The big news for the Queensland economy today is the Federal Government’s approval, subject to meeting environmental conditions, of Adani’s massive Carmichael Coal and Rail Project. There are, however, doubts about whether the project remains economically viable given the downturn in coal prices (Adani coal mine approved amid weaker prices). Let’s hope the project still stacks up, because regional Queensland outside of SEQ has faced challenging economic conditions recently, partly due to the slowdown in the mining sector.
The challenging conditions in regional Queensland were clearly evident in the regional employment data released by the ABS the week before last. Smoothed, trend estimates of the data by the Queensland Government Statistician’s Office showed that, broadly speaking, all the jobs growth in Queensland in the 12 months to June 2014 occurred in SEQ (see the June 2014 information brief). Employment declined in regional Queensland by 2,000 employed persons over that period, compared with growth of 42,600 employed persons in SEQ. (N.B. I’ve defined SEQ as Greater Brisbane, Gold Coast and Sunshine Coast.)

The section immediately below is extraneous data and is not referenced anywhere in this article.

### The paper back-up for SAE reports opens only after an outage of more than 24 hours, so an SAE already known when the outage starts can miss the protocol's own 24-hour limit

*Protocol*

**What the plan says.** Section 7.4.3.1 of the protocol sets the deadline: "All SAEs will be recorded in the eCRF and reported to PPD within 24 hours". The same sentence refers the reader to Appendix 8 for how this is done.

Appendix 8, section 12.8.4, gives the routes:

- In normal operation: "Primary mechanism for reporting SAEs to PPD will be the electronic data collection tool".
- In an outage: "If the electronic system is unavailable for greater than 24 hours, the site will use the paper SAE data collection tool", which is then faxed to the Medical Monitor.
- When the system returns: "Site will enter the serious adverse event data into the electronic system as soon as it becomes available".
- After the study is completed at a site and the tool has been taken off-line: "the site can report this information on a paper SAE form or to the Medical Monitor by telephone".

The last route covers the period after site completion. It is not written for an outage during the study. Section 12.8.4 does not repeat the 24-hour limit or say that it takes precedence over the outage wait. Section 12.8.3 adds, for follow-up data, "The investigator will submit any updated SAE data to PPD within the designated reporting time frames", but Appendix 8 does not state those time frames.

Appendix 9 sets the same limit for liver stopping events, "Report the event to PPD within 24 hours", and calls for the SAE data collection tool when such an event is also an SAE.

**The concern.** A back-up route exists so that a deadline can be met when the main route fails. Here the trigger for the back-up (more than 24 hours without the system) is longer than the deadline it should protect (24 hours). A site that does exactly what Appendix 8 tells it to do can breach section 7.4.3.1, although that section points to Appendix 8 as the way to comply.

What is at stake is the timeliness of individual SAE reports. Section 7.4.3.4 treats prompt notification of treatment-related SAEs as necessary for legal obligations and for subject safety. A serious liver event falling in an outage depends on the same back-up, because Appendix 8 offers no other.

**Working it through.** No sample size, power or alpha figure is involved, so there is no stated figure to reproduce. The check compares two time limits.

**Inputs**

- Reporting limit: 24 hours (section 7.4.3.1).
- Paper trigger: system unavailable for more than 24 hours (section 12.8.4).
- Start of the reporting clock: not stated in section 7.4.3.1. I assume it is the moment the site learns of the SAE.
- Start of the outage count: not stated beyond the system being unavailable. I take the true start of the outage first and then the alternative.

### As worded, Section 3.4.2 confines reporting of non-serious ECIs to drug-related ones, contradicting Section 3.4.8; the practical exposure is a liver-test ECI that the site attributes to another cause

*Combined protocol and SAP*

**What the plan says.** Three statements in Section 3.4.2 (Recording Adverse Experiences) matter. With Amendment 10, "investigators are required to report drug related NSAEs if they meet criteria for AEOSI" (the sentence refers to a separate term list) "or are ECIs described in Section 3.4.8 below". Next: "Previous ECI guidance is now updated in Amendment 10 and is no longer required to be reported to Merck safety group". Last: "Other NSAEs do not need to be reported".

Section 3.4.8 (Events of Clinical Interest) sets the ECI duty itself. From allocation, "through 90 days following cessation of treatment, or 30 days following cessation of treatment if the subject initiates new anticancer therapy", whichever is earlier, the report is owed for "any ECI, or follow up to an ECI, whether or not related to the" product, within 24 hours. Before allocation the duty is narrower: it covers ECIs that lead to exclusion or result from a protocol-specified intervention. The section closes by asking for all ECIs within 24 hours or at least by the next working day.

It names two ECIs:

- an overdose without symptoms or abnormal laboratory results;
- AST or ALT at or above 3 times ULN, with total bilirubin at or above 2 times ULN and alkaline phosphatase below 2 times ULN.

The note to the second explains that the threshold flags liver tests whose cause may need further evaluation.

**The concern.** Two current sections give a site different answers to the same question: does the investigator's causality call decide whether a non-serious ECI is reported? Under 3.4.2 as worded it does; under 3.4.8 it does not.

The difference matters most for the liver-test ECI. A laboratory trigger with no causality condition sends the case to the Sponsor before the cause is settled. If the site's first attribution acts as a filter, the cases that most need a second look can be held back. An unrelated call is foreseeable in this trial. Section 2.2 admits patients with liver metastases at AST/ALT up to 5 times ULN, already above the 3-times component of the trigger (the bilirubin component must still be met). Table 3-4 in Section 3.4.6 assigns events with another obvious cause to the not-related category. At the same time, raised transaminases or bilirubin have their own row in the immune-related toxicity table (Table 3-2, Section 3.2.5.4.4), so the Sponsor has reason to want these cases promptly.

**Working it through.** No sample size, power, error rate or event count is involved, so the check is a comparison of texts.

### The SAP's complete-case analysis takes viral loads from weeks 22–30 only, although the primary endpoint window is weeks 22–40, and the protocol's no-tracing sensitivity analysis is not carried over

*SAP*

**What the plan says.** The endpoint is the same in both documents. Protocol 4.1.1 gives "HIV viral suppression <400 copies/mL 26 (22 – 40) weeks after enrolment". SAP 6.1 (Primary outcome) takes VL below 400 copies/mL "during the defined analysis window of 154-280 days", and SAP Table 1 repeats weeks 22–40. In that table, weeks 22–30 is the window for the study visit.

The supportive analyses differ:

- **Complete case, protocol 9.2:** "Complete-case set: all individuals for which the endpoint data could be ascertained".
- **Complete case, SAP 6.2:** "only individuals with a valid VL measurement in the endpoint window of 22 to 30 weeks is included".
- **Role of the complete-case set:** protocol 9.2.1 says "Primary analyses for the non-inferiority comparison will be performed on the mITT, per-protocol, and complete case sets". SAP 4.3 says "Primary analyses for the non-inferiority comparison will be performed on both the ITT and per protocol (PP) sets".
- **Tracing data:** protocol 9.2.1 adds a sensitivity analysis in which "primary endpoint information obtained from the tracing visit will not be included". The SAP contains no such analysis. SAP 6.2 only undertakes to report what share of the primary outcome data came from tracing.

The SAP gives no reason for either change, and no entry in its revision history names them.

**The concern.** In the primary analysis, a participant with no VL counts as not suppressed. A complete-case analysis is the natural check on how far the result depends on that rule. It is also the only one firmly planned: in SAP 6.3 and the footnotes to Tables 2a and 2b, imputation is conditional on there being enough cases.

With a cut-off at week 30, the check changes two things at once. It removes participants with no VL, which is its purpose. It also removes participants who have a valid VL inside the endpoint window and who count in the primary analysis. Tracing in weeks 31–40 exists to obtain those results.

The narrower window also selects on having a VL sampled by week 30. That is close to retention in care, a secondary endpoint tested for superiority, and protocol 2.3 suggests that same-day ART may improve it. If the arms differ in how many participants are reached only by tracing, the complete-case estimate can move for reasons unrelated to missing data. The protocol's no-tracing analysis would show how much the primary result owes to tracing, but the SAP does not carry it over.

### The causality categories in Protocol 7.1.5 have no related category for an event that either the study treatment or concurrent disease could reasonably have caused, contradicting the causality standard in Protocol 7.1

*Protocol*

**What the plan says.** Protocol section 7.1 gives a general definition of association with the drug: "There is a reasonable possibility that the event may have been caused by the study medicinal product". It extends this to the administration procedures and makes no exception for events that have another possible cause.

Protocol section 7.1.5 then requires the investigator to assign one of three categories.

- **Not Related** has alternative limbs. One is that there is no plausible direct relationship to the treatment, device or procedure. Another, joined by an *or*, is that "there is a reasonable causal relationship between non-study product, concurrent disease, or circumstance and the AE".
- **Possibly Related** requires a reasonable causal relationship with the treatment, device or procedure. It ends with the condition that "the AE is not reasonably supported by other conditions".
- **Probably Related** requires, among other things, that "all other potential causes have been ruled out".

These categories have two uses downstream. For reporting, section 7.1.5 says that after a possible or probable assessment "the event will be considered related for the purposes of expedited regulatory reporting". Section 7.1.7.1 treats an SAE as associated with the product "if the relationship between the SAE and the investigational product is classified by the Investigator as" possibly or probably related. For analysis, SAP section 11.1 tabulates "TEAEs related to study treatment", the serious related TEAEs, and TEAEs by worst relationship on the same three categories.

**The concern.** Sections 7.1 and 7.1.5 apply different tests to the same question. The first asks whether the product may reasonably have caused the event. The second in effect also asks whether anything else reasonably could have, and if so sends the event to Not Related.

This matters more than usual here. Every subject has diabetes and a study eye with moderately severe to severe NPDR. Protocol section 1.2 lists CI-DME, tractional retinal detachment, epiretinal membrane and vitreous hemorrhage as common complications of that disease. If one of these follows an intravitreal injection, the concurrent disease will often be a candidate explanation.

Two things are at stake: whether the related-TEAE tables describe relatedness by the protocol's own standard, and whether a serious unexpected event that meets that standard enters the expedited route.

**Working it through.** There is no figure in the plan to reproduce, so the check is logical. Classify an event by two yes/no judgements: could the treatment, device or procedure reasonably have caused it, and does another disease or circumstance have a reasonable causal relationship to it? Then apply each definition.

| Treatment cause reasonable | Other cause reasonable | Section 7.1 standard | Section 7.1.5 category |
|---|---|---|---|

The Government Statistician’s Office’s estimates rely on a 12-month moving average, which is a pretty basic smoothing technique and arguably could be improved upon. One effort to produce better trend estimates of regional employment data has been made by Pete Faulkner of Conus Consulting. Pete’s trend estimates (available at this link) are a by-product of an advanced seasonal adjustment routine. Based on Pete’s trend estimates, non-SEQ Queensland is no longer subtracting jobs from the Queensland economy, but jobs growth is much weaker than in SEQ (see the chart below).
I have some doubts about whether the ABS regional employment data are suitable for the seasonal adjustment procedure that Pete applies, given the huge degree of noise in the data, so I’ll withhold judgment for now on whether the Conus or Government Statistician’s trend estimates are more useful. However, I will applaud Pete for making the effort to better understand what is occurring in our regional economies. The ABS’s noisy, regional employment data cause a lot of confusion about the state of our regional economies, as a recent Townsville Bulletin article demonstrates: